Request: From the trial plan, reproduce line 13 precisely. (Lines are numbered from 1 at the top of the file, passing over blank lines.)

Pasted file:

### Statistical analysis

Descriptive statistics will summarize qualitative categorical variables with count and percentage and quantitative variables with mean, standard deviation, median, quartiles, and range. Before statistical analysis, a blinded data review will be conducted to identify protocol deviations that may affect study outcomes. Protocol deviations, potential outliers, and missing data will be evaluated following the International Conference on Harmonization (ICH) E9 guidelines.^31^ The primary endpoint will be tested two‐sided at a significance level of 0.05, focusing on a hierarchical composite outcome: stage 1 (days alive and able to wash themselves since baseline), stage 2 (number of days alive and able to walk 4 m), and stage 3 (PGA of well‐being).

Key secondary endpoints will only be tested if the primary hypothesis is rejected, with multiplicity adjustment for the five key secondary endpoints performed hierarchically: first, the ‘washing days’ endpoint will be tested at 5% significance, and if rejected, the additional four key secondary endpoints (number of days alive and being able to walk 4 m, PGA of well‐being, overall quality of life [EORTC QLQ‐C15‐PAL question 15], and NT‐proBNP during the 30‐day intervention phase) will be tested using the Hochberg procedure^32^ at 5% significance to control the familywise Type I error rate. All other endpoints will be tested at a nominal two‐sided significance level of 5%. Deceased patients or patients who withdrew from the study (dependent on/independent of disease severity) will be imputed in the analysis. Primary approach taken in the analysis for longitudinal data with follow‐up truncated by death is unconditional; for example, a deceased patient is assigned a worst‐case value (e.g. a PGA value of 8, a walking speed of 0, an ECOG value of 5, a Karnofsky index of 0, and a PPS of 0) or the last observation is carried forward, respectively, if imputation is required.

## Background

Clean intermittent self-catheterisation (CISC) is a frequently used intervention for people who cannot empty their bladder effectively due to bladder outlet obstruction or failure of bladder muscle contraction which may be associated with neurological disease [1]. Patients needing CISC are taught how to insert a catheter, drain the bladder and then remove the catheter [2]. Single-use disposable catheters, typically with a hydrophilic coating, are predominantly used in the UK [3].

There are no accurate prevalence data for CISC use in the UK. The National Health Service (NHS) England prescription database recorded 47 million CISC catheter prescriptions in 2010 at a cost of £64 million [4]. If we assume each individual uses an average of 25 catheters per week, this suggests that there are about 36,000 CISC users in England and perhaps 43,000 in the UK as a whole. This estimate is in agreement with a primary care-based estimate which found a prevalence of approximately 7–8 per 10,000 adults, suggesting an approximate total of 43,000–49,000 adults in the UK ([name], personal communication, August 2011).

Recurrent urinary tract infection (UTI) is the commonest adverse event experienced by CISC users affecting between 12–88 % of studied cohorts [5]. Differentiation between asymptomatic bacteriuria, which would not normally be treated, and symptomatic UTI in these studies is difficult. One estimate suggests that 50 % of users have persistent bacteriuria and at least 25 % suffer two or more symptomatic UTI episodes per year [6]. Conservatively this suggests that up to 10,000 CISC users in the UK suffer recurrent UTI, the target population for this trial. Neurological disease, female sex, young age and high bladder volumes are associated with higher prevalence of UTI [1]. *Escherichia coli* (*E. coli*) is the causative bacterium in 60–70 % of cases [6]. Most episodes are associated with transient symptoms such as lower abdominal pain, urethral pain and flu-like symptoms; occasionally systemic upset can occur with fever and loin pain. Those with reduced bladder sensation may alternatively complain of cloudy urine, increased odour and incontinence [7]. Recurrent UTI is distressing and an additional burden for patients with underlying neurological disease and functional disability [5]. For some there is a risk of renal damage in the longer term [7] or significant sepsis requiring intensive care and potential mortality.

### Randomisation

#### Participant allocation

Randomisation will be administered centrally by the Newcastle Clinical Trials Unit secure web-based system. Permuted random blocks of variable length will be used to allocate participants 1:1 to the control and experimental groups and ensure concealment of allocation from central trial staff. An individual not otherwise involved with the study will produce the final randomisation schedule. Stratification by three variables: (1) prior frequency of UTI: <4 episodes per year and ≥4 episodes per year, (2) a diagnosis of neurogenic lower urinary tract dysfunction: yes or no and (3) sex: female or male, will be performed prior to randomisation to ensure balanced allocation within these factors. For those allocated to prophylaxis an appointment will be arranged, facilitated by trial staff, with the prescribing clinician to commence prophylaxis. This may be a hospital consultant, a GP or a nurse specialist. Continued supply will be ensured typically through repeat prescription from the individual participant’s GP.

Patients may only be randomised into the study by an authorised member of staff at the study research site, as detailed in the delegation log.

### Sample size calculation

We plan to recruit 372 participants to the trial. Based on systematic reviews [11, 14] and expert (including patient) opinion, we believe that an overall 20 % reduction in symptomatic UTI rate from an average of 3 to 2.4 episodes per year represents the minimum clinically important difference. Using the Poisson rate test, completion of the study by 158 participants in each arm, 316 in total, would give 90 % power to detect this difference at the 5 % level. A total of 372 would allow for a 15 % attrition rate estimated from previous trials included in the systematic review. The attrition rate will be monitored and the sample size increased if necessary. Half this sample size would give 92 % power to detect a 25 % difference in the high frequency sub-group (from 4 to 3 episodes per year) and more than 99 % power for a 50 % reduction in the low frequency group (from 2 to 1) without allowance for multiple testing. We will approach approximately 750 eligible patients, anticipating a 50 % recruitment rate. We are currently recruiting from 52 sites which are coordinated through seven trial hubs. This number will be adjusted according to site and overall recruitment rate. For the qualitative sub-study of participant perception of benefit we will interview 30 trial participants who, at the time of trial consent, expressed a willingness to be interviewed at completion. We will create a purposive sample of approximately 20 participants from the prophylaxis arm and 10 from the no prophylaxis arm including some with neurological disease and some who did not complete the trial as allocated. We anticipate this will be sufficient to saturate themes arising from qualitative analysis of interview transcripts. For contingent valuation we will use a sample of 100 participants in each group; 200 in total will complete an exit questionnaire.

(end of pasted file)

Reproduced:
We plan to recruit 372 participants to the trial. Based on systematic reviews [11, 14] and expert (including patient) opinion, we believe that an overall 20 % reduction in symptomatic UTI rate from an average of 3 to 2.4 episodes per year represents the minimum clinically important difference. Using the Poisson rate test, completion of the study by 158 participants in each arm, 316 in total, would give 90 % power to detect this difference at the 5 % level. A total of 372 would allow for a 15 % attrition rate estimated from previous trials included in the systematic review. The attrition rate will be monitored and the sample size increased if necessary. Half this sample size would give 92 % power to detect a 25 % difference in the high frequency sub-group (from 4 to 3 episodes per year) and more than 99 % power for a 50 % reduction in the low frequency group (from 2 to 1) without allowance for multiple testing. We will approach approximately 750 eligible patients, anticipating a 50 % recruitment rate. We are currently recruiting from 52 sites which are coordinated through seven trial hubs. This number will be adjusted according to site and overall recruitment rate. For the qualitative sub-study of participant perception of benefit we will interview 30 trial participants who, at the time of trial consent, expressed a willingness to be interviewed at completion. We will create a purposive sample of approximately 20 participants from the prophylaxis arm and 10 from the no prophylaxis arm including some with neurological disease and some who did not complete the trial as allocated. We anticipate this will be sufficient to saturate themes arising from qualitative analysis of interview transcripts. For contingent valuation we will use a sample of 100 participants in each group; 200 in total will complete an exit questionnaire.